Beer without the bull
Brewing small, but dreaming big.
Friday 20 March 2020
This article is from
The Island of Ireland
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"Don’t come by bus,” advises William Mayne. “It’ll drop you in the middle of a dual carriageway and you’ll be trapped there for ever.” Sounds advice, as it turns out, and it’s a good job my cabbie has a good sense of humour, because what looked like an innocuous trip to the suburbs on Google maps turns out to be an odyssey into Rural County Down. Once we’re out of Belfast proper, the A road quickly gives way to a winding private track that takes us past a farm, a house under construction and, eventually, to a cottage with a handful of tiny outbuildings on top of a hill.
We’re just making a three-point turn to have another go when Will jumps from a low doorway waving cheerfully. Bullhouse, it turns out, is in a literal 150 year-old bullhouse – a tiny stone shed with a concrete floor. Stepping inside, we join assistant brewer Mick, wearing apron and boots; I’ve arrived in the middle of one of ten separate brews needed to meet Beer52’s order of 28,000 cans.
“Just to put that into context, last year we produced 30,000 cans in the whole year,” says Will. “We use a four-head manual canning machine, and it takes three of us do to it with any kind of efficiency. We’ll usually brew and can at the same time, so we’re always kept busy. To be honest though, it’s obviously a lot more effort, but in terms of speed there’s not much difference between this and a linear canning line.”
“Plus it’s a great USP,” says Mick with a grin. “The brewers have hand-packaged every single can.”
This is the farm where Will grew up and where his parents still live (his dad drops by to offer us a cup of tea at one point) and his passion for brewing was ignited by a family trip to California; specifically a tour of San Diego’s Green Flash brewery.
“It was inspiring and I became immediately obsessed. I got a home brew kit for Christmas that year and would be out here brewing batch after batch. We’re still glorified homebrewers really, it’s just that the kit has got better. I got my license in March 2016, and was still working full time in another job at that point. But then I was suspended from work for doing too much brewing stuff on the clock, and I just never went back.”
“I joined a couple of years later, in March 2018,” says Mick. “I’m a musician, which actually works really well alongside brewing in terms of the hours. And both involve drinking of course.”
Perhaps partly as a result of its small scale and organic evolution from homebrewing, Bullhouse didn’t exactly play to the gallery with its first releases, opting instead for more niche beer styles.
“Our first beer was an imperial stout, then a potato-infused saison. The fields all around here are famous for their spuds. But we quickly realised those weren’t very popular; they were great for a hobby, and interesting from the brewer’s perspective, but we had to brew something that would actually sell. Our third beer was a session IPA that’s still part of the core range. We still brewed 13 new beers last year though.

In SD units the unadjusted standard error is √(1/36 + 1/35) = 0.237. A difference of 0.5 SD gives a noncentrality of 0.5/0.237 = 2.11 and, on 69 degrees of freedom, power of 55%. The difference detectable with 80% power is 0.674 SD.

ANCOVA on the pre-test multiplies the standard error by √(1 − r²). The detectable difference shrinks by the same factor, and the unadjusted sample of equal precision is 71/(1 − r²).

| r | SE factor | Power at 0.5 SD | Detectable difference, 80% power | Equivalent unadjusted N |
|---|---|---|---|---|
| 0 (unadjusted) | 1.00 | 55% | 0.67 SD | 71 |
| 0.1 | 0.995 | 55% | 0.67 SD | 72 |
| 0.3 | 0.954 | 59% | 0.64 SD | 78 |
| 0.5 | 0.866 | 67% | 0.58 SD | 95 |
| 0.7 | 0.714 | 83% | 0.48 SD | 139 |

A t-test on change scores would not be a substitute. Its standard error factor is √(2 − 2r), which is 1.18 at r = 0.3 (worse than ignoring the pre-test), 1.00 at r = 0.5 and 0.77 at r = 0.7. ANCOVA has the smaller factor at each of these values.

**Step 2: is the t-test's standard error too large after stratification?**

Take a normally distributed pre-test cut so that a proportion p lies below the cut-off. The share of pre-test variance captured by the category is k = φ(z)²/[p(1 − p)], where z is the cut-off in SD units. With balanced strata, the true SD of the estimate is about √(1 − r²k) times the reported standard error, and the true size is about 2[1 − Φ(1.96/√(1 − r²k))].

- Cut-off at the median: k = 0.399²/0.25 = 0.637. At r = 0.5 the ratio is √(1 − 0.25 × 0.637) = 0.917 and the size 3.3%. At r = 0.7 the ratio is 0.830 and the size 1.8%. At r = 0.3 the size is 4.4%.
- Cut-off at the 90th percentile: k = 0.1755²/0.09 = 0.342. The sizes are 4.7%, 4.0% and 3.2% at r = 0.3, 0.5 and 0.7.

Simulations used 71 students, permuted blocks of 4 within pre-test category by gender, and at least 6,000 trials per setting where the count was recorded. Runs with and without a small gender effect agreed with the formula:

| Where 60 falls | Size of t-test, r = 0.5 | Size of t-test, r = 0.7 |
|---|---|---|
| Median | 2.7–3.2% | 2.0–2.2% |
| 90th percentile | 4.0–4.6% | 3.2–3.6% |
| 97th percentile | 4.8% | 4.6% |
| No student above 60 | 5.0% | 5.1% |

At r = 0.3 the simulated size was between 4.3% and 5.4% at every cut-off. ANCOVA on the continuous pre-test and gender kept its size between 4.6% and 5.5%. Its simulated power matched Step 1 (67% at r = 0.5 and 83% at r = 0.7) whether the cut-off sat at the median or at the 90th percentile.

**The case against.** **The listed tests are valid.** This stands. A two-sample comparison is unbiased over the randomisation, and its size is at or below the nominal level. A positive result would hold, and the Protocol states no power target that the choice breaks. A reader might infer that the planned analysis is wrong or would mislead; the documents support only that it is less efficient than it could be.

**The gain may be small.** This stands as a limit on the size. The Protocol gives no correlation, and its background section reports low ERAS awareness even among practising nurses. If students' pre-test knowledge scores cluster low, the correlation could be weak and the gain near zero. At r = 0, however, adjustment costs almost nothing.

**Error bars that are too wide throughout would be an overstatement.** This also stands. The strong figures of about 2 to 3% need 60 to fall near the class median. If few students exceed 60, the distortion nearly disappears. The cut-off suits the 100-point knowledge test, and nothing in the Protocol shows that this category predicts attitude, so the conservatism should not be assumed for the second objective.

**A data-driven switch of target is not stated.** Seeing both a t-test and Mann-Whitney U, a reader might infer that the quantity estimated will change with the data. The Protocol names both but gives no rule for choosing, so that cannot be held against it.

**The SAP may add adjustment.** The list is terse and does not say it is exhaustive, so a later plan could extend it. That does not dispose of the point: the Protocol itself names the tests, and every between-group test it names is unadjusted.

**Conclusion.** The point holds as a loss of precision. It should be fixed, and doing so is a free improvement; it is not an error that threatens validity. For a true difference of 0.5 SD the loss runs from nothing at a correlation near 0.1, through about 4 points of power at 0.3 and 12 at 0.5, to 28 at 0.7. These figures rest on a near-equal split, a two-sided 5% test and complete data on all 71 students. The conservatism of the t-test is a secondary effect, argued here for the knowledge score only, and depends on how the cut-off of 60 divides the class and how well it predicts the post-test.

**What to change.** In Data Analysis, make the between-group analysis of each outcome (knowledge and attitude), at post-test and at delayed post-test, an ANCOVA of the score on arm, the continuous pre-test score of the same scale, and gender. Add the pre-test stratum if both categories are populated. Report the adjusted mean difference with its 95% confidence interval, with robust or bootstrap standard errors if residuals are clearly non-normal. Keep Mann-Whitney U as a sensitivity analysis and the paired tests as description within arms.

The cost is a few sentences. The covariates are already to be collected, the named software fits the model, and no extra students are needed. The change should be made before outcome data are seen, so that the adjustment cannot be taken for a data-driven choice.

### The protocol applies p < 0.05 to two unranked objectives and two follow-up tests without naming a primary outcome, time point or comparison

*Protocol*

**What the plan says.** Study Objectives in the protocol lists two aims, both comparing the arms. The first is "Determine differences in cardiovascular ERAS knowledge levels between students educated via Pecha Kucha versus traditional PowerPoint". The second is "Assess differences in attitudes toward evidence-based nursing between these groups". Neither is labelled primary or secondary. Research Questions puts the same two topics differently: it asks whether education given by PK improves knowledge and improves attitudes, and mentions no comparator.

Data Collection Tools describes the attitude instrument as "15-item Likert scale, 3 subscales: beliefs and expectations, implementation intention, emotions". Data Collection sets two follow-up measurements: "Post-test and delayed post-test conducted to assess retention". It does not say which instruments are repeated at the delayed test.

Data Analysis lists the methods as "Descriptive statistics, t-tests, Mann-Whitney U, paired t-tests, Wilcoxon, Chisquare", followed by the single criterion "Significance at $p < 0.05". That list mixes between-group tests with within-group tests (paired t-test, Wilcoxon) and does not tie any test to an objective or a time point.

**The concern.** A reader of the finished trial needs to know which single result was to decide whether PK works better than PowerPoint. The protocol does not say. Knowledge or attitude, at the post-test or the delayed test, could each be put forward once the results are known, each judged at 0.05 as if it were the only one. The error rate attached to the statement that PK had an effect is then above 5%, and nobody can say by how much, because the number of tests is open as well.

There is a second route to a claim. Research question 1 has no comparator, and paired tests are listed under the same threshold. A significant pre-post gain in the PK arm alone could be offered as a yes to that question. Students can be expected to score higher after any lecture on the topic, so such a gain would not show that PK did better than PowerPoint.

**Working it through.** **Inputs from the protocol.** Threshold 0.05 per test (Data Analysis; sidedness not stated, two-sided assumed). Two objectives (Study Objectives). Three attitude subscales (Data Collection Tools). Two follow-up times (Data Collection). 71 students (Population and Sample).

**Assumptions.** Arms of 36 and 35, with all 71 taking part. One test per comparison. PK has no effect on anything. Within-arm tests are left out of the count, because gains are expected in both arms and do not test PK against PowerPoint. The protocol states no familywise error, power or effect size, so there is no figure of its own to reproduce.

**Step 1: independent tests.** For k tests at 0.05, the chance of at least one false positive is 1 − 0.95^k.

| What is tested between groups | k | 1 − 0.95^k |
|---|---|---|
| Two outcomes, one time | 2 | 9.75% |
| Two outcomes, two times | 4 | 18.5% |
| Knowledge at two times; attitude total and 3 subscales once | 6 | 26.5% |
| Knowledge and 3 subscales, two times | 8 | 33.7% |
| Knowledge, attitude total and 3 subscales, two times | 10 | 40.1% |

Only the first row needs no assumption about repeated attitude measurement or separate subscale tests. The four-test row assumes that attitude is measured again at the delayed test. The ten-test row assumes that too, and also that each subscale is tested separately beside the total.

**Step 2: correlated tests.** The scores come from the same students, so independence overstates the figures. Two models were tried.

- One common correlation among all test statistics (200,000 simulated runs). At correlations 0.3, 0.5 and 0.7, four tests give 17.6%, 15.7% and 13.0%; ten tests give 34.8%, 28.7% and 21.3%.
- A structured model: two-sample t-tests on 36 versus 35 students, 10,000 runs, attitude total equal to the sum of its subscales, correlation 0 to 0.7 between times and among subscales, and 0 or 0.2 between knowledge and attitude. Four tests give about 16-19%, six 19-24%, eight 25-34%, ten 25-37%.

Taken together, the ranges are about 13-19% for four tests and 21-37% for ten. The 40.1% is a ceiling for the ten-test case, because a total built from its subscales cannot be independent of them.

It's very hard for new breweries to get started here, unless they already have money
The gleaming new Chinese conical fermenters are a testament to how successful this strategy has been, and replace two vessels that a friend of Will’s uncovered in a pile of scrap metal. A lucky find, which helped Bullhouse get off the ground.
“It’s very hard for new breweries to get started here, unless they already have money,” he says. “Because of the tied system and the licensing laws, there’s pretty much no domestic market, so nobody will lend or invest in you unless you have decades of industry experience and channels set up into mainland Britain. That clearly wasn’t us.”
Things are on the up though, and Bullhouse is planning to leave the shed in around August next year, for a larger new home just down the road from Boundary. It’s being supported by a local charity called the EastSide Partnership, which is working to make the working-class loyalist neighbourhood of East Belfast a better place to live and work. The organisation is led by 60 year-old craft enthusiast Maurice Kinkead, who is passionate about breweries’ role in bringing in other desirable businesses and jobs.
“When Stone was looking for a European base, Maurice was right in there pitching East Belfast, and they definitely considered it,” says Mick. “In the end they chose Berlin of course, so maybe they wish they’d listened to Maurice.”
Will continues: “It’s a great site, though – like everything in Northern Ireland for the past few years – it’s been a struggle to get everything moving in terms of licenses and services. When you’re a small brewery, you really shouldn’t have to get so involved in the minutiae of getting a building’s drains connected. It’s all being funded by private investors, and the landlord is covering the building work as a low-interest loan and adding it to the lease. The dream is for a brewpub-style brewhouse with two 20-hectolitre unitanks. We’ll keep the 1000 litres here… maybe use it as a sour site – we could call it Overworked!”
There certainly seems to be something special coalescing around the east side, with new hotels and a cool shipping container restaurant, run by one of Dublin’s top chefs. “And then you have two breweries and a craft beer bar within 200 meters, and it starts to become a destination,” observes Will. There’s also real cause for hope that the law will finally be changed to allow small, ambitious, community-oriented breweries to thrive, despite the entrenched objections of the licensed trade lobby. I honestly expect the next time I see Bullhouse, its circumstances will be very different.
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